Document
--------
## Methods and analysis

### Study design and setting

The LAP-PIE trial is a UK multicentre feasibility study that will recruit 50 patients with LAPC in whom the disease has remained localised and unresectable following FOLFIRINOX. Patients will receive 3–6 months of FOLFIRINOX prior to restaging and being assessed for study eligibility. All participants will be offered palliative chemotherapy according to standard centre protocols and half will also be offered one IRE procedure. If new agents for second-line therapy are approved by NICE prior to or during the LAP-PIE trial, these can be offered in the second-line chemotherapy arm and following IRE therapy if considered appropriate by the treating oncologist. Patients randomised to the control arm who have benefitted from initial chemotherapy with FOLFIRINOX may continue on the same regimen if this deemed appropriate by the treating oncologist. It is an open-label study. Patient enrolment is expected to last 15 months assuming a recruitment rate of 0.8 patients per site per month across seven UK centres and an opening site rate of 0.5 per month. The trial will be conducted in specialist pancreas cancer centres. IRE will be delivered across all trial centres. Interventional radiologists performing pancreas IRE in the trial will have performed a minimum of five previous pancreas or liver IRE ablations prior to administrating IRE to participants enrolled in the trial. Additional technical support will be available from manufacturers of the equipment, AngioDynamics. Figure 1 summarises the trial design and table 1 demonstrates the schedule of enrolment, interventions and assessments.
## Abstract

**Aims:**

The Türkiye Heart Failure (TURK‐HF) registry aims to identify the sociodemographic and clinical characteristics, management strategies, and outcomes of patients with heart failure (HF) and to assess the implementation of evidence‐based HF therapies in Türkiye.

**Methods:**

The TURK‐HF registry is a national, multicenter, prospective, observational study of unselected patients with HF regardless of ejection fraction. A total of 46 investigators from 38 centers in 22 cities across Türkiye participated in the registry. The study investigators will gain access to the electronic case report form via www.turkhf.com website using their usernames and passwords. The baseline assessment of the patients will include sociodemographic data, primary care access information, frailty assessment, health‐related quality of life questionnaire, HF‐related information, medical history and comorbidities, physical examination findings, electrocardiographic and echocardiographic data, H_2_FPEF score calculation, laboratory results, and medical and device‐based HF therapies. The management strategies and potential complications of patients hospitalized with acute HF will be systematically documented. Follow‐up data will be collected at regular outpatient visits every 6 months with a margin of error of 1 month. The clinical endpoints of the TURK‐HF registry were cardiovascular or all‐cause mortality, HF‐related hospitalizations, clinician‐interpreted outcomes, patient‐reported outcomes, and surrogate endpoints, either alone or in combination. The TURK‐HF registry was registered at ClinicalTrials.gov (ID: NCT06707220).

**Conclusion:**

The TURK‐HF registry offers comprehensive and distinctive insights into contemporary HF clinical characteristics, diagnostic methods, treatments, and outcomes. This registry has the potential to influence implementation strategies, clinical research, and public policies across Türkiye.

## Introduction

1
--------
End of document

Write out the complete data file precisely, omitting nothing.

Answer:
## Methods and analysis

### Study design and setting

The LAP-PIE trial is a UK multicentre feasibility study that will recruit 50 patients with LAPC in whom the disease has remained localised and unresectable following FOLFIRINOX. Patients will receive 3–6 months of FOLFIRINOX prior to restaging and being assessed for study eligibility. All participants will be offered palliative chemotherapy according to standard centre protocols and half will also be offered one IRE procedure. If new agents for second-line therapy are approved by NICE prior to or during the LAP-PIE trial, these can be offered in the second-line chemotherapy arm and following IRE therapy if considered appropriate by the treating oncologist. Patients randomised to the control arm who have benefitted from initial chemotherapy with FOLFIRINOX may continue on the same regimen if this deemed appropriate by the treating oncologist. It is an open-label study. Patient enrolment is expected to last 15 months assuming a recruitment rate of 0.8 patients per site per month across seven UK centres and an opening site rate of 0.5 per month. The trial will be conducted in specialist pancreas cancer centres. IRE will be delivered across all trial centres. Interventional radiologists performing pancreas IRE in the trial will have performed a minimum of five previous pancreas or liver IRE ablations prior to administrating IRE to participants enrolled in the trial. Additional technical support will be available from manufacturers of the equipment, AngioDynamics. Figure 1 summarises the trial design and table 1 demonstrates the schedule of enrolment, interventions and assessments.
## Abstract

**Aims:**

The Türkiye Heart Failure (TURK‐HF) registry aims to identify the sociodemographic and clinical characteristics, management strategies, and outcomes of patients with heart failure (HF) and to assess the implementation of evidence‐based HF therapies in Türkiye.

**Methods:**

The TURK‐HF registry is a national, multicenter, prospective, observational study of unselected patients with HF regardless of ejection fraction. A total of 46 investigators from 38 centers in 22 cities across Türkiye participated in the registry. The study investigators will gain access to the electronic case report form via www.turkhf.com website using their usernames and passwords. The baseline assessment of the patients will include sociodemographic data, primary care access information, frailty assessment, health‐related quality of life questionnaire, HF‐related information, medical history and comorbidities, physical examination findings, electrocardiographic and echocardiographic data, H_2_FPEF score calculation, laboratory results, and medical and device‐based HF therapies. The management strategies and potential complications of patients hospitalized with acute HF will be systematically documented. Follow‐up data will be collected at regular outpatient visits every 6 months with a margin of error of 1 month. The clinical endpoints of the TURK‐HF registry were cardiovascular or all‐cause mortality, HF‐related hospitalizations, clinician‐interpreted outcomes, patient‐reported outcomes, and surrogate endpoints, either alone or in combination. The TURK‐HF registry was registered at ClinicalTrials.gov (ID: NCT06707220).

**Conclusion:**

The TURK‐HF registry offers comprehensive and distinctive insights into contemporary HF clinical characteristics, diagnostic methods, treatments, and outcomes. This registry has the potential to influence implementation strategies, clinical research, and public policies across Türkiye.

## Introduction

1